- Promotion. A lot of friends we talked to had never heard about Car Free Sunday, but might have been inclined to go had they heard about it ahead of time. Perhaps put up road closure signs like they do for days or even weeks in advance of construction. This would also have the added benefit of alerting Sunday drivers to plan an alternate route or choose to bike instead.
- Encouragement for our representatives who are investing in healthy lifestyles, community, and civic pride. Our governments invest hundreds of millions of dollars locally on car-centric infrastructure that isolates us from each other. There should be no stigma for investing a comparably paltry couple thousand on promoting and celebrating a healthier lifestyle and future. As citizens, we should be open about supporting and thanking representatives who have the courage and vision to make these investments, and urge them to complement these events with more permanent active transportation infrastructure.
- Name changes if necessary, but only with good reasons. Arguing that “Car Free” isn’t inclusive is a bizarre twisting of reality. Clearing away the cars makes King Street a level playing field for everyone to enjoy equally. Contrast this with “Cruising on King,” where we exclude everyone from the street except those with pre-emissions standard automobiles. (Ironically, Cruising on King often gets held up as an example of how a successful event is run.) This isn’t to say that we might not want another name that promotes Car Free Sundays better. But we shouldn’t walk on eggshells, pretending that having King Street briefly free of cars is a bad thing.
I think last year’s Car Free Sundays were a fantastic start. But I want to see them be made better and become ingrained into our local social and cultural fabric. I want to be able to continue to enjoy Car Free Sunday for many years in the future, long after the canard of the “war on the car” has been put to rest.
A sign at the northwest corner of Kitchener’s King / Victoria intersection proclaims the future home of an inter-modal transit hub, with LRT, GO and Via trains, and local and intercity buses. Hidden away in Regional purchasing documents are some clues as to how the planning of this site is taking place.
Early last month, the Region of Waterloo issued a request for proposals (addendum) for a “Preliminary Design Study and Station Access Plan”. Bidding closed two weeks ago, and the project is to be awarded next Tuesday. Consultations with various advisory committees are required of the winning bidder; general public consultation is encouraged but not required.
These documents also indicate that the Region “has undertaken a design study for the City of Kitchener, which includes building envelopes, heights, and massing for this project.” The City of Kitchener’s vision for this part of the downtown is grand, and it appears likely that the transit hub will be a substantial presence physically.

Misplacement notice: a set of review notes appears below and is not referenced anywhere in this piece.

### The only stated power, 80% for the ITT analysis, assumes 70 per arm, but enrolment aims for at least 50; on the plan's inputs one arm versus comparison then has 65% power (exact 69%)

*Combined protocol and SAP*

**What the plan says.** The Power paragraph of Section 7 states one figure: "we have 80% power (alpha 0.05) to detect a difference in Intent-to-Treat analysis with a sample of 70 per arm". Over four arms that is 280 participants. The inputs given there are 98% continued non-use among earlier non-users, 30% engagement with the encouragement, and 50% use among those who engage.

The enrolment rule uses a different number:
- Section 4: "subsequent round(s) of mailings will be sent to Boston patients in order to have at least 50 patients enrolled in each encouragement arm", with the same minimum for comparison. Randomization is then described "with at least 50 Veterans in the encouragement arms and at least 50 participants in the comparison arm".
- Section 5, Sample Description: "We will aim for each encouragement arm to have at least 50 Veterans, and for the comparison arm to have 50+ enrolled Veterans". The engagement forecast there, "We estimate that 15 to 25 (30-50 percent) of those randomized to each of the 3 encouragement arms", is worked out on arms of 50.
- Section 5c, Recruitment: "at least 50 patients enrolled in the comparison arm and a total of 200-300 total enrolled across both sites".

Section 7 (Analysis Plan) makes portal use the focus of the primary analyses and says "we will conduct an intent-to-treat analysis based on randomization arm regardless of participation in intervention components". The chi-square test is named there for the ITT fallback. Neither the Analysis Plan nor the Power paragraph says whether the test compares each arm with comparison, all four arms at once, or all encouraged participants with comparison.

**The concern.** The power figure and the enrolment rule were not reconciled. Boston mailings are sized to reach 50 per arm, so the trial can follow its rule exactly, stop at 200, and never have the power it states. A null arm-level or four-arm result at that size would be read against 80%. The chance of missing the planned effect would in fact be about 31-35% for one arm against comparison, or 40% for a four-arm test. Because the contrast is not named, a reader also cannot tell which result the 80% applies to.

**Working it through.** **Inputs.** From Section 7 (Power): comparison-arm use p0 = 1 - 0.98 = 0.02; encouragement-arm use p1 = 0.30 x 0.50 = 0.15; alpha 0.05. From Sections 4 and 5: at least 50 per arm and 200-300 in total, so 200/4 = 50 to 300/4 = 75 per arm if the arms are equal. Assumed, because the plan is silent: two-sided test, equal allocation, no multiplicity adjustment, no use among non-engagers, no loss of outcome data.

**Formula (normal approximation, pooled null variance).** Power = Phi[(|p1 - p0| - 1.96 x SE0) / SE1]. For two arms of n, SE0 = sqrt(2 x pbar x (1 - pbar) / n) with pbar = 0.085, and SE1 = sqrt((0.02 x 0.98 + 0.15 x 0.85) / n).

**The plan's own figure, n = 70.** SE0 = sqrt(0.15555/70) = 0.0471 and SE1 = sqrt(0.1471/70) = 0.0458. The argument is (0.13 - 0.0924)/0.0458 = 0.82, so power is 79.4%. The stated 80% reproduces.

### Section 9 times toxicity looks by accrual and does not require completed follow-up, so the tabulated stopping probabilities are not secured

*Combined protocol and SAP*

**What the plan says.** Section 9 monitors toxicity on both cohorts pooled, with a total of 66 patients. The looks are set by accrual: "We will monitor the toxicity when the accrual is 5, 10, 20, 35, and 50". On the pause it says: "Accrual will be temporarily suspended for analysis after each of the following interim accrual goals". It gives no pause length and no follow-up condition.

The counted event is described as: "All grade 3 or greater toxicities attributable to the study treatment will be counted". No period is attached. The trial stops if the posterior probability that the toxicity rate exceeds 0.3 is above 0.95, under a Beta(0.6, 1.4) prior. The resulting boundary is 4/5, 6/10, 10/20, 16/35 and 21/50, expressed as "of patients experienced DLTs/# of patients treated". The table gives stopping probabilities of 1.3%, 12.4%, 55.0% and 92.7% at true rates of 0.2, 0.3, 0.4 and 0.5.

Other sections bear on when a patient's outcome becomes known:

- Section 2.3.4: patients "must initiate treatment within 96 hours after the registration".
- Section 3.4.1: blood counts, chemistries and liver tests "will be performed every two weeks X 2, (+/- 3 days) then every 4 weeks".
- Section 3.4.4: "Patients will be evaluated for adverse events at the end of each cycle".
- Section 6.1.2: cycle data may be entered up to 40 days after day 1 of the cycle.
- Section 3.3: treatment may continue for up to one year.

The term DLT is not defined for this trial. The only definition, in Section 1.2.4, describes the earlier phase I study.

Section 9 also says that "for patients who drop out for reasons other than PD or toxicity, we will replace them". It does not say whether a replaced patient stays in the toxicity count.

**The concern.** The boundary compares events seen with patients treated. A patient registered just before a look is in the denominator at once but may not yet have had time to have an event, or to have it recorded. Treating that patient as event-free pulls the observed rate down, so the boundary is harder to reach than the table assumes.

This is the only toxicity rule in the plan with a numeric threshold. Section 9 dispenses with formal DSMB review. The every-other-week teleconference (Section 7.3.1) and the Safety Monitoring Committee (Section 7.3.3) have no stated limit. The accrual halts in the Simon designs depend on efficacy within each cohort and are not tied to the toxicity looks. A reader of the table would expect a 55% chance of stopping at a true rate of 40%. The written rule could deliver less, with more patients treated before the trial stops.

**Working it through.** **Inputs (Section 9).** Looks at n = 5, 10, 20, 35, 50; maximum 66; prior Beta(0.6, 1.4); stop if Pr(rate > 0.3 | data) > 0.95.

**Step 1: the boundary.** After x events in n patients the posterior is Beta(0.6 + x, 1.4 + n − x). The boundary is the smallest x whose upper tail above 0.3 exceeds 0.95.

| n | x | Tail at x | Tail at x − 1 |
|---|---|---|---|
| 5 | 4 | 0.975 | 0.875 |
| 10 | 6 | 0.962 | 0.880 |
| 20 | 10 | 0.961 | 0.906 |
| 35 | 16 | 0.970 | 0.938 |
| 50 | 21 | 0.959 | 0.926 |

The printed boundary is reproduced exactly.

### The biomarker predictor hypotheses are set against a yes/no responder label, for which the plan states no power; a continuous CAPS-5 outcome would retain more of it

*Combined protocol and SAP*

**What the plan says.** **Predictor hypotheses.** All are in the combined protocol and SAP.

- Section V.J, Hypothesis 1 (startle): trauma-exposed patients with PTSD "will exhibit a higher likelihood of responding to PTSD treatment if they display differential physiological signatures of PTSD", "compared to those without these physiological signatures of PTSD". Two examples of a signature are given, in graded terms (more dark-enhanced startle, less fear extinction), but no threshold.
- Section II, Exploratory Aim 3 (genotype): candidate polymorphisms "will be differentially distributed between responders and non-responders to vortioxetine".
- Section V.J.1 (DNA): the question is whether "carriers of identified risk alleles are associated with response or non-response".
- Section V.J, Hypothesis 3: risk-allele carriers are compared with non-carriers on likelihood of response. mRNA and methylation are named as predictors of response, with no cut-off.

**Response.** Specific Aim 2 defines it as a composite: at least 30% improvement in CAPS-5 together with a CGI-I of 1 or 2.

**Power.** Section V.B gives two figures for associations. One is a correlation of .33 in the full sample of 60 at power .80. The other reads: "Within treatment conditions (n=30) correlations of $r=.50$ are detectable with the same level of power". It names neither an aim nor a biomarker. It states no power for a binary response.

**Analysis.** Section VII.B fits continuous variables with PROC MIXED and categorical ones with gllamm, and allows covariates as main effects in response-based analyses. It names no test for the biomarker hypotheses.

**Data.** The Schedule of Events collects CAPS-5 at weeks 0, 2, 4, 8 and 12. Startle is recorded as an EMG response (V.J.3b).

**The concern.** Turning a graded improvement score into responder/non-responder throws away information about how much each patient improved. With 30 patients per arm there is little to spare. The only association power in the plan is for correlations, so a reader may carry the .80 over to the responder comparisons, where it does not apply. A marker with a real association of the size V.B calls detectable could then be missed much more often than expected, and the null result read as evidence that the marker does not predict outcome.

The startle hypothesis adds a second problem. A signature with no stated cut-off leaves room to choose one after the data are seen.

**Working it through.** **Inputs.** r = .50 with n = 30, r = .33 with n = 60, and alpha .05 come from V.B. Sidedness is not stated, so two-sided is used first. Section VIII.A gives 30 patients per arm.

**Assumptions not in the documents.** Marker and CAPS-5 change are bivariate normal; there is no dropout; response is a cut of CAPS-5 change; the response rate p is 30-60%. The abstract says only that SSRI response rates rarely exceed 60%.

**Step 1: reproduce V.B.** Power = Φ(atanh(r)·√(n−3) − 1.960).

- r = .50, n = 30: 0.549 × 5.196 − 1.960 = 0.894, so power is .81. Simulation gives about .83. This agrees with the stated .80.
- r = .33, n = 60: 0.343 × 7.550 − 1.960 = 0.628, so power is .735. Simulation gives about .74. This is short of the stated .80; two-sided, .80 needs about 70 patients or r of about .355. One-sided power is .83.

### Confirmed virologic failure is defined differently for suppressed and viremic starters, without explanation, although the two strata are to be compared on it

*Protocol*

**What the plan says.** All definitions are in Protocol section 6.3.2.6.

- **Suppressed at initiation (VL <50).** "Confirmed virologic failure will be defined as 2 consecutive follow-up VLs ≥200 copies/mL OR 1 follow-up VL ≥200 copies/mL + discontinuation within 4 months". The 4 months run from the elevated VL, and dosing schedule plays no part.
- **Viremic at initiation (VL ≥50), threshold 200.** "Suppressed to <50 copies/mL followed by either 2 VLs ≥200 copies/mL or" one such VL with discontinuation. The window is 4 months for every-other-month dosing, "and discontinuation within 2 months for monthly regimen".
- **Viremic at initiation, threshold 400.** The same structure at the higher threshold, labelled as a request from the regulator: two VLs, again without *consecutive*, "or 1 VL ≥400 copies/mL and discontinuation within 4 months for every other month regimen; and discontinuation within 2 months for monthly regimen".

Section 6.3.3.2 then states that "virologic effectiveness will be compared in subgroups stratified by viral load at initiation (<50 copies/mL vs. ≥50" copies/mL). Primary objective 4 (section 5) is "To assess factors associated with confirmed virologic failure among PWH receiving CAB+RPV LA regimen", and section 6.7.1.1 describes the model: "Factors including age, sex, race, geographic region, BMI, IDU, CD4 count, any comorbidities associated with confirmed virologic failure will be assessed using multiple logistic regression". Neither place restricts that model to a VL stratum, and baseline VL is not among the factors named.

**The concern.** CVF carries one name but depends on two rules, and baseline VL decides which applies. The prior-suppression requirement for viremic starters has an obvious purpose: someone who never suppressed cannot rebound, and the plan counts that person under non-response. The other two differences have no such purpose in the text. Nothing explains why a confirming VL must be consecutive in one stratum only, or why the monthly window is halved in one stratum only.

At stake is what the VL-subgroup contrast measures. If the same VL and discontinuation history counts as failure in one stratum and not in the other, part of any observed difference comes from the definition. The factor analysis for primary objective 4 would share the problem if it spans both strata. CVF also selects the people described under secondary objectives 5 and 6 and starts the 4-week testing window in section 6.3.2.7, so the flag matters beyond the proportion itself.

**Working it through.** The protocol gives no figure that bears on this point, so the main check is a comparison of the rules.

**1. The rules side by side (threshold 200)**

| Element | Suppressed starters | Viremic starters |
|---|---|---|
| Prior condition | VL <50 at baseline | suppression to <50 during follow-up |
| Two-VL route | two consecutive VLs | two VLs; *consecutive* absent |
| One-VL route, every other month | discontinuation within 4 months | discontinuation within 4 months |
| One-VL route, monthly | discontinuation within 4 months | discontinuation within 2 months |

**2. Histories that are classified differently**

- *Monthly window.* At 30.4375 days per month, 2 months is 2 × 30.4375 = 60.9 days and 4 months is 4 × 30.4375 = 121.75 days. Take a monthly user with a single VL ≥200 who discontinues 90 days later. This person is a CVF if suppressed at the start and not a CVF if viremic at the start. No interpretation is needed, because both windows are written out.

Interesting aspects and quotes found in the RFP about the study: Read the rest of this entry »
Much of note was approved at last week’s Waterloo Regional Council meeting and at the one before that. Details for most items are available in the Planning & Works agendas and minutes for January 10 and 31.
Council decided to pursue a 30-year design-build-finance-operate-maintain (DBFOM) public-private partnership (P3) for the first phase of the LRT project. At the public meeting, many delegations spoke against such a decision and its basis, while only the Greater K-W Chamber of Commerce spoke in support. Staff will be bringing back a report to Council on options for the length of the operating contract.
Urban Strategies was selected as the consultant to develop a Central Transit Corridor Development Strategy. This kind of explicit connection between transit, land use / intensification, and place-making is crucial to the success of the LRT line and to the Region’s goals of guiding growth to urban core areas.
Final approval was given to the Grand River Transit 2011-2014 business plan. It includes a plan for small service increases and realignments which are not ambitious enough to substantially improve the quality of the GRT network. However, new express routes from the promised iXpress network are to be rolled out every other year, with the University Avenue line coming next year. Instead of focusing on improving GRT’s route efficiency or ridership, the business plan includes yearly fare increases of 5-9% to reach an arbitrary 50% farebox recovery figure. U-Pass fees are also to be increased. There is some talk of providing new service to the townships at their own cost.
The plan includes as a focus the implementation of a smart card fare system, very likely based on Presto — which was given approval in this year’s Regional Budget for implementation by 2013. Interestingly, the GRT Business Plan also includes direction to work with other agencies and municipalities to improve inter-city transit and perhaps initiate new links — see below as well. Read the rest of this entry »
Last night I presented to Regional Council on behalf of TriTAG regarding the plans for extending River Road across Highway 8 and Hidden Valley in south Kitchener. See the agenda (PDF) for the staff report and recommendation. Below is the text of my written submission. Other presentations focused on the environmental impacts, the cost, and alternative alignments. In a 13:2 vote Council went ahead with this step of the planning process, but several indicated reservations and there seemed to be some interest in the suggestions in my presentation and those of others.
I would like to express TriTAG’s disagreement with the direction being taken on the River Road extension project.
We do not believe that there has been serious consideration of alternatives for increasing capacity for east-west movement of people in that part of Kitchener. We do not believe that expanding capacity for the movement of vehicles in this corridor at great cost is appropriate – not to mention the environmental costs, both local and Region-wide. However, if capacity for vehicle movement has to be increased, we believe there are better alternatives which have not been considered. Read the rest of this entry »